Take That continued with their Nobody Else tour as a four-piece and went on to release another hit single with “Never Forget”, their world tour concluded in 1995 in America. The 13th February 1996, is synonymous with Take That fans, the group announced they were to disband. Their Greatest Hits was released following this announcement and a cover of the Bee Gees “How Deep Is Your Love” became the groups eighth number one single. Following the decision, millions of fans world-wide were devastated, to the point the UK Government set up a suicide hotline to deal with the backlash of Take That’s split.
In 2005, “Never Forget – The Ultimate Collection” was released and peaked at number 2 in the UK Charts. This was followed up 2 days later with the documentary “Take That: For the record” in which the group looked back on their fame, success and the downfall of the group. Within 2 weeks of the documentary airing on ITV, the group announced they would tour as a four-piece without Robbie Williams. During April to June 2006, the group toured the UK and Ireland playing the greatest hits of the 1990’s success.
Before their tour began Take That signed a £3 million record deal with Polydor Records, signalling their return to the music scene following a 10 year absence. Their comeback album, “Beautiful World”, released later in the year peaked at Number one in the UK album charts, with the first single “Patience” becoming their 9th number one single. The song stayed top of the UK singles charts for four weeks. This was followed up with the singles “Shine” and “I’d Wait For Life”, the group also went on a 49 date tour around the UK & Europe.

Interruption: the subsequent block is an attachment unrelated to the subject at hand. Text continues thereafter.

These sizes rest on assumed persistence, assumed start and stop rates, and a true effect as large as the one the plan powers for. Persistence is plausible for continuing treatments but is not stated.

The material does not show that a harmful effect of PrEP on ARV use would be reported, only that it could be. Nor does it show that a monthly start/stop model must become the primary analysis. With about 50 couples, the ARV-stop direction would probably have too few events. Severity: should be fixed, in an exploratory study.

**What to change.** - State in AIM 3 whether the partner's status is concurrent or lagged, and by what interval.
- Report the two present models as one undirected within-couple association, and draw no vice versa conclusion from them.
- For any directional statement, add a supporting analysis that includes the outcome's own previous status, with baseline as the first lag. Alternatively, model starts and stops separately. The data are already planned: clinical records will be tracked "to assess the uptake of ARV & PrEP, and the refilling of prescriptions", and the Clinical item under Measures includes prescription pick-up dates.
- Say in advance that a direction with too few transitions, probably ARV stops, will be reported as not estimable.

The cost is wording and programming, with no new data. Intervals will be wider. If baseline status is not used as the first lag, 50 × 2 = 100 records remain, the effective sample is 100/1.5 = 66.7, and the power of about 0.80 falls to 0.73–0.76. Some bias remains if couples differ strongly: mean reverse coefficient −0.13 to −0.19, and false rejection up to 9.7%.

In 2008, the group released “Greatest Day” which again reached number one in the UK Singles chart, a song from their album “The Circus”. The album became the most pre-ordered album of all-time, it went platinum within four days of its release, making it the fastest selling album of 2008. Take That continued to break all the records, as the “Take That Present: The Circus Live” tour became the fastest selling in UK History, selling 650,000 tickets in four and a half hours.
2010 saw Robbie Williams re-join Take That, as him and Gary Barlow released a duet called “Shame”, the group put their differences behind them. The group put out a statement confirming they had recorded an album as a five-piece which would be released in November 2010. The first single from the Progress album was called the “The Flood” which peaked at Number Two in the UK Charts. A follow up tour was also announced and ticket sales beat their previous record with 1.1 million tickets being sold in one day. The sales caused ticket websites to crash and problems for telephone networks; such was the demand to see the original line up. The progress album reached number one in the UK album charts and stayed there for six weeks.
In 2014, Robbie Williams and Jason Orange confirmed they were to leave Take That. Williams had a child on the way thus wished to spend time with his family and Orange had been considering leaving the group for some time. As a three piece now made up of Gary Barlow, Mark Owen and Howard Donald, Take That released the single “These Days”, which went on to reach number one in the UK Singles charts and becoming their 12th number one single, with the album “III” becoming their seventh number one album.